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Four Innovation Mistakes to Avoid



In this article I cover the 4 common mistakes organisations are making that stop them from being more innovative.  Sometimes these mistakes aren't obvious when you're working within the organisation, so I’m hoping this article will help you to not fall into these common traps, and instead continue to build an innovative and impactful organisation. Here they are…


Lack of Structure

Many organisations don't take a structured approach to innovation. Ideas may be generated sporadically through hackathons or brainstorms, but there is no clear process for prioritising ideas or allocating resources to test them out. Without structure, it's difficult for innovation to happen consistently or have real impact. This leads to a lot of ideas, but not much action or change.


Internal Focus Over Client Needs

Another mistake is focusing innovation efforts internally rather than considering client needs. Leaders may come up with changes that benefit the organisation but make life harder for those they aim to help. We recommend understanding what clients truly need through consultation and co-design. The most successful leaders deeply understand both client needs and organisational realities.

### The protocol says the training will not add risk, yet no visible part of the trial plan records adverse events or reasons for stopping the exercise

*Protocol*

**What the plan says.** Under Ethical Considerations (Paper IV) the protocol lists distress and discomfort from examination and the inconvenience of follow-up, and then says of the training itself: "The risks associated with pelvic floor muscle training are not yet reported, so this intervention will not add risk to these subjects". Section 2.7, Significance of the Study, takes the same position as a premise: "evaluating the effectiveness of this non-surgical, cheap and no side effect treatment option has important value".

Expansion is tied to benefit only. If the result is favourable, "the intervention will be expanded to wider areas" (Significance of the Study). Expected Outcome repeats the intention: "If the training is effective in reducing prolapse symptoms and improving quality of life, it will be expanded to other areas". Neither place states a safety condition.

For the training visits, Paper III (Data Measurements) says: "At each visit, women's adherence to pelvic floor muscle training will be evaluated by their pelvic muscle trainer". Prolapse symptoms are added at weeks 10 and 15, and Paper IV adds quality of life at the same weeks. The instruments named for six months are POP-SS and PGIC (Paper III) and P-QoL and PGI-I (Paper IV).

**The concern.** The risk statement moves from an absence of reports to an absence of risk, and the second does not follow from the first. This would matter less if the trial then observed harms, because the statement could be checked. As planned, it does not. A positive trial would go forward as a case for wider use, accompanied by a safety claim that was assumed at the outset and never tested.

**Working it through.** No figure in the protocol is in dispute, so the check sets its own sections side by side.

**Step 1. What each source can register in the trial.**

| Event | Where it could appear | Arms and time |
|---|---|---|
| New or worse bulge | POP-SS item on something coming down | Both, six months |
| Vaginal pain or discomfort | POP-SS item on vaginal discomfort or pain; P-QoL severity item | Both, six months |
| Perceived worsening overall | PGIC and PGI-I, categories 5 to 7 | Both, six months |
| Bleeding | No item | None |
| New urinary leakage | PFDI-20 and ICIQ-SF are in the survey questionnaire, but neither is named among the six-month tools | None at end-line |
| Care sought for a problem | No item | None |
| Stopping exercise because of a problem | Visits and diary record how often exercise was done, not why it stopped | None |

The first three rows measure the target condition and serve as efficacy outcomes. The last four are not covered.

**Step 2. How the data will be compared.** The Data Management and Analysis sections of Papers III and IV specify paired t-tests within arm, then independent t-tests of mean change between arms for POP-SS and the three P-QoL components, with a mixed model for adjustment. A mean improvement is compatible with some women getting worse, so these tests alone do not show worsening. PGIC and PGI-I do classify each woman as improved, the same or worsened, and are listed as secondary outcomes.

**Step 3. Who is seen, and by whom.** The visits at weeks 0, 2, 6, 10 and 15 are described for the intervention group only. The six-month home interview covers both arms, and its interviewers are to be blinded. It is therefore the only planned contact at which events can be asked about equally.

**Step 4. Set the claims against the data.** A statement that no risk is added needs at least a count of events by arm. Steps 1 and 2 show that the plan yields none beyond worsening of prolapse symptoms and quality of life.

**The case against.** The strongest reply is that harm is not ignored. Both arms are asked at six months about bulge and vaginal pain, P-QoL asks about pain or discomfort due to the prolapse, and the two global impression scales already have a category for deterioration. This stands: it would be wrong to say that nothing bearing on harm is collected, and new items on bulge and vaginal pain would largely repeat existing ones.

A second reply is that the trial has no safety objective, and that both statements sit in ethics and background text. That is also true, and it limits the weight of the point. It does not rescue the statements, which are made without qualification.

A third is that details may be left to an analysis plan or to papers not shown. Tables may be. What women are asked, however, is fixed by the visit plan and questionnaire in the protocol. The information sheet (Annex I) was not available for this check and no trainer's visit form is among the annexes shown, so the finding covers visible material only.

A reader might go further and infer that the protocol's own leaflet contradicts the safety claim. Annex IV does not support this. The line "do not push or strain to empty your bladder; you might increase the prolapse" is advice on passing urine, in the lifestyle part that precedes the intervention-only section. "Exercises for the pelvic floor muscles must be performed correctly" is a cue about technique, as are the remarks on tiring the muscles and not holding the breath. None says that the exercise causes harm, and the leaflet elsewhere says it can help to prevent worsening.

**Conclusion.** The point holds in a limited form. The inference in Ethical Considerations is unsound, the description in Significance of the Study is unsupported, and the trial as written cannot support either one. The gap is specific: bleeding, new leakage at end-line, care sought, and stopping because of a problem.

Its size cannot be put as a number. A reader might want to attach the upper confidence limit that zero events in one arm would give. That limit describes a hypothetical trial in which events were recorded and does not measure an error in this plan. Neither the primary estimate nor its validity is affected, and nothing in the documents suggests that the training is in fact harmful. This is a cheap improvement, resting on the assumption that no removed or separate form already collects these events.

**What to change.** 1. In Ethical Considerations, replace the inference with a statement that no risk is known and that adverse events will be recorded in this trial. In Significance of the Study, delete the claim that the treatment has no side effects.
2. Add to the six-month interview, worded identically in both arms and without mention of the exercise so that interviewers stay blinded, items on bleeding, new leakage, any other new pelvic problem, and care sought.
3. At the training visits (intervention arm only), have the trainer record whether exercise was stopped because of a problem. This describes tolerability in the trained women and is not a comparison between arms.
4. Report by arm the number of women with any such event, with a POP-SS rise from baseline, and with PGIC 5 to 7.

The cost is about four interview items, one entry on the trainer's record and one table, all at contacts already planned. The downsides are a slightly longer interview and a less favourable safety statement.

Risk-Averse Leadership 

Leaders who are too risk-averse and focused on avoiding mistakes tend to stifle innovation. In environments where failure is not an option, people are less willing to step out of their comfort zones. In contrast, organisations that prioritise learning over blame, foster a culture where failure isn’t seen as failure but as a chance to learn instead.  


Lack of a Compelling Reason for Change

To support innovation efforts, people need a strong motivation or "why". Without a compelling reason to change habitual ways of working, maintaining the status quo is easier. The most innovative leaders articulate a vision that inspires stepping out of routines to achieve greater impact.



By addressing these four common mistakes, organisations can overcome barriers to innovation and drive meaningful progress. It means embracing a culture of experimentation, learning, and adaptation to unlock new possibilities and create lasting impact.


Would love to hear your ideas on what you’ve found works to change these types of behaviours? Post your examples in the comments below.


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